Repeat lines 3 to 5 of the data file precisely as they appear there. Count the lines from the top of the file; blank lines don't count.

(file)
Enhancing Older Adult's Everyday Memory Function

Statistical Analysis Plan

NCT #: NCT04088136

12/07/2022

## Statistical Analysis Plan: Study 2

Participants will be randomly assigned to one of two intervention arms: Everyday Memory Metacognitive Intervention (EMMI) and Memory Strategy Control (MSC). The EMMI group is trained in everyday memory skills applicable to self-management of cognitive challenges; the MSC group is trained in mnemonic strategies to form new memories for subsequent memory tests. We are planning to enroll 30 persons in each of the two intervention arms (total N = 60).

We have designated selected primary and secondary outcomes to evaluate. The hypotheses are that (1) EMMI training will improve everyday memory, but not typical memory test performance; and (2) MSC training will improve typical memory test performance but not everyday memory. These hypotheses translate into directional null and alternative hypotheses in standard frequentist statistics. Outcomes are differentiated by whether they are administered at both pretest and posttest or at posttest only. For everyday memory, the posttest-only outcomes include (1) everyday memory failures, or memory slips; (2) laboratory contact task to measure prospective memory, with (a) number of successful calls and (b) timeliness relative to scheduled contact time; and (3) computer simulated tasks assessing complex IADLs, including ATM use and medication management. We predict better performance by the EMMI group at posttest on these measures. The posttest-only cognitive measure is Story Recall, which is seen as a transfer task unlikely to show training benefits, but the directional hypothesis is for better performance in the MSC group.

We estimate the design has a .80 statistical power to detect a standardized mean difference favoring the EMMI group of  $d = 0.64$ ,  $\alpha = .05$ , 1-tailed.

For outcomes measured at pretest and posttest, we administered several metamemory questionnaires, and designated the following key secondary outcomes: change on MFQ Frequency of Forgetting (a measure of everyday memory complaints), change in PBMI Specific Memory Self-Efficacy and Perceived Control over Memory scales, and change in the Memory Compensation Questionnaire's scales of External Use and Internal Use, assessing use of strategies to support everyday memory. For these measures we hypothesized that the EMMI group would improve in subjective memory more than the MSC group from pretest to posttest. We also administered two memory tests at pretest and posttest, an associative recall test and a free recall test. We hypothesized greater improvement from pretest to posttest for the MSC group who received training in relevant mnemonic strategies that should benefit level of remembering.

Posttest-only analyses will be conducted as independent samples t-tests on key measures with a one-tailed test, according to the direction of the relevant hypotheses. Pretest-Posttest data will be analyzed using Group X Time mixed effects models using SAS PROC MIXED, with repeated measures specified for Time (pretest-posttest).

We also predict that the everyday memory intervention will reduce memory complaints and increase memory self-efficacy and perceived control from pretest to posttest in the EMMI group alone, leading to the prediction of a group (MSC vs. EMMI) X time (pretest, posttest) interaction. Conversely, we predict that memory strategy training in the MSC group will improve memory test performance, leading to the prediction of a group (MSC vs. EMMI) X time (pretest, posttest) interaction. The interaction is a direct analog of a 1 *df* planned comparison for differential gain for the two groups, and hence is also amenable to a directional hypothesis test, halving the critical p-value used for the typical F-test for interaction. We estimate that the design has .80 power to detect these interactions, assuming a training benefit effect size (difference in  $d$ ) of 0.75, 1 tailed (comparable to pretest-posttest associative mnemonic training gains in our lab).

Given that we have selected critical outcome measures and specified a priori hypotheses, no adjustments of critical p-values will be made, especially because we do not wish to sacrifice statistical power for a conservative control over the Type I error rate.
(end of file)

NCT #: NCT04088136

12/07/2022

## Statistical Analysis Plan: Study 2